Thirty-four years ago today, I stood before a standing-room-only audience in the chapel of Mynatt’s Funeral Home in Knoxville, TN and delivered a eulogy—one that was at the same time one of the most difficult that I have ever given and also one of the easiest. It was for my 53-year-old mother—Hazel Peterson—whose life had been cut short by a drunk driver.
Also three and one-half decades later, I have forgotten many of the details. However, there are some things I haven’t forgotten. Let me divide those memories into two categories—the difficult and the delightful.
Once the word circulated that I was preaching my own mother’s funeral, many people asked, “Oh! How will you do that?!” To be sure, I knew that it would be difficult, but that was what mother wanted.
When mother died on Friday, December 19, 1980, I was with her. Other than the few medical staff who quietly came and went, she and I were alone. From my arrival at her bedside in the wee hours Monday morning, December 15th, I had spent the majority of each day and night by her side. Though mom initially tried to respond to both my brother Dennis and me when we each arrived in ICU, she remained unresponsive thereafter.
In spite of the missing responses, I talked to her, prayed with and for her, and even sang to her. Friday morning, was no exception, although that day would be different. It would be the last day that I would hold those hands that had cared for me since the day three decades earlier when this lady had given birth to me in that same hospital.
As the medical staff reverently removed all life support, I silently watched the heart and respiration monitors until someone broke the silence by softly stating her time of death. The staff slipped from the room, I prayed once again, and quietly walked to another room a few doors away.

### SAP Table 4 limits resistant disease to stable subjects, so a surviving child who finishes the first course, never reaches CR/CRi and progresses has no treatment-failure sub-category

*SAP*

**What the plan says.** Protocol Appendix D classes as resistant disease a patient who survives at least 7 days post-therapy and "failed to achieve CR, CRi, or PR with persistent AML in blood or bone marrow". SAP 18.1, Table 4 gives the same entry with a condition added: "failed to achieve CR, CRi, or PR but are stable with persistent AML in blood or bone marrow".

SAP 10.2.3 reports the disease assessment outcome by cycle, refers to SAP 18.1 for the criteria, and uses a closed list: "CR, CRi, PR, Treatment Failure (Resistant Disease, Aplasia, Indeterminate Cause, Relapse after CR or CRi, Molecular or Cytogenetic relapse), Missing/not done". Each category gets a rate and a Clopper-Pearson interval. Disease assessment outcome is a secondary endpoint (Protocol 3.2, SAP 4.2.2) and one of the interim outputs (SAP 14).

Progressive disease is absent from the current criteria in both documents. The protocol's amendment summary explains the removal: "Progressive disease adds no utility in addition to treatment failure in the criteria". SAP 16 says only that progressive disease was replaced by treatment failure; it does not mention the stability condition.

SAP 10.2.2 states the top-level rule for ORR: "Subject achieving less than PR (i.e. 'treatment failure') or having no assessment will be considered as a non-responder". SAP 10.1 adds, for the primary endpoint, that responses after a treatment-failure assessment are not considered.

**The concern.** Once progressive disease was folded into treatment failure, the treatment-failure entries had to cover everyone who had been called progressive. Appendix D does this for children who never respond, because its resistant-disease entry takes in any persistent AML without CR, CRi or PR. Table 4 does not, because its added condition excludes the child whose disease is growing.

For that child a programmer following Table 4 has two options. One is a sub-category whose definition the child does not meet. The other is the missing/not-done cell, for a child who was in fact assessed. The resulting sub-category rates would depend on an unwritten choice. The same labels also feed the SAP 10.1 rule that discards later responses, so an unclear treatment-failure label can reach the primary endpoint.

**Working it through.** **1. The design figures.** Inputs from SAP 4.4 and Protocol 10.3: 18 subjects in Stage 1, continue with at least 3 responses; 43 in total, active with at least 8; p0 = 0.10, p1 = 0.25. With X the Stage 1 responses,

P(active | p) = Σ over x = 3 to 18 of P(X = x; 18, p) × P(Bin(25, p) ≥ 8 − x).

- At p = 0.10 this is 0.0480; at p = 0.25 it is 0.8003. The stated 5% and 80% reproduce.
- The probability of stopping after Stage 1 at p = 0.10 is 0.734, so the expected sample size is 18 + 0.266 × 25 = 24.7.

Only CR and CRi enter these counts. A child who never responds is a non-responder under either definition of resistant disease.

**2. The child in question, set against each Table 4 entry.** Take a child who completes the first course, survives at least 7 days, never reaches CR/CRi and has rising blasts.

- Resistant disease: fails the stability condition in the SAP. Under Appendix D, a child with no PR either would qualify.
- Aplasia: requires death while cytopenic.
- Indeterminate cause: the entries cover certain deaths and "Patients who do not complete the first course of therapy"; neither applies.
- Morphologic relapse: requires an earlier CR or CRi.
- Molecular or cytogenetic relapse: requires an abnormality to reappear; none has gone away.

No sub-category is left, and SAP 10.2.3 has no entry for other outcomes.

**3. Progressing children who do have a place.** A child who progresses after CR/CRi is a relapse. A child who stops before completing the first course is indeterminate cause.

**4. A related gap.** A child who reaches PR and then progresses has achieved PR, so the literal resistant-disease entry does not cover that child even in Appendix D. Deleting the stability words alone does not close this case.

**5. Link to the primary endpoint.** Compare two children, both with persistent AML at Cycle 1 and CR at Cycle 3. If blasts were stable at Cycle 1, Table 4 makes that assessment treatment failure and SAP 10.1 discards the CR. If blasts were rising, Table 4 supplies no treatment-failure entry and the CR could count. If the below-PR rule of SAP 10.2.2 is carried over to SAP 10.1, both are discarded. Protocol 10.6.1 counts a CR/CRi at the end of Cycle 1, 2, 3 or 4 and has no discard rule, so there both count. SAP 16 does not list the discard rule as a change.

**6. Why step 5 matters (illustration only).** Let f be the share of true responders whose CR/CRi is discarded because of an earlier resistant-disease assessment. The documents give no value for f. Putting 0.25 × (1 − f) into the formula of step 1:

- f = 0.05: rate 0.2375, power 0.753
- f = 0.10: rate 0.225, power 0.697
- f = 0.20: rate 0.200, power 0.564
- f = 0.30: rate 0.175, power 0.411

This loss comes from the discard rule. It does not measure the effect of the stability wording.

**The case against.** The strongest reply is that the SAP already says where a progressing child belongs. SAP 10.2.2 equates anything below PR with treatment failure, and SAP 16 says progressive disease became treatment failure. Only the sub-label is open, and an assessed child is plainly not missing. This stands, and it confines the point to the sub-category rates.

Because of his own injuries from the same accident, dad was confined to another ICU room down the hall at St. Mary’s hospital. All week I had reported any changes in mother’s condition to him immediately. Now I am standing by his hospital bed, his hand in mine, and our eyes fixed on each other. “Dad,” I said softly, “she’s gone.”
I do not recall how long we remained almost motionless with silent tears coursing down our cheeks, but I think it was dad who spoke first. Among the things he said were these words, “Your mother had a request. She wanted you to preach her funeral. Can you do it?” With my eyes still locked onto his, I replied, “If that’s what mom wanted, then that’s what mom will get.”
Now, with the most difficult behind me, I stand before those assembled to pay their respects to my mother. The sheer magnitude of the crowd—hours of visitation that went past midnight on Sunday, combined with this audience—told me something of this simple woman’s impact in the lives of others. What a delight to see her influence on others!
Skipping the details that were used that morning thirty-four years ago, let me summarize the delight this way—my mother lived a life that gave me something with which to work at her funeral! I did not have to dig for positive things to say about her life—the evidence was everywhere any of us looked! The people on those pews had their own testimonies of how her life had impacted them for good and for God!
BTW, do you pray? If so, perhaps this would be a prime opportunity to join me in praying that our lives can be lived that way, too! Perhaps in this life we may never know the magnitude of our influence for Christ. However, we can faithfully do our best each day in obedience to His Word, perhaps like an old song says:
Sowing in the morning, sowing seeds of kindness,
Sowing in the noontide and the dewy eve;
Waiting for the harvest, and the time of reaping,
We shall come rejoicing, bringing in the sheaves.
To my way of thinking, the child of God’s daily life should stand in stark contrast to the world in which we live today. Such a life will certainly stand out for the right reasons, and will impact positively the lives of others. Thank you, mom, for setting that kind of example for your three children!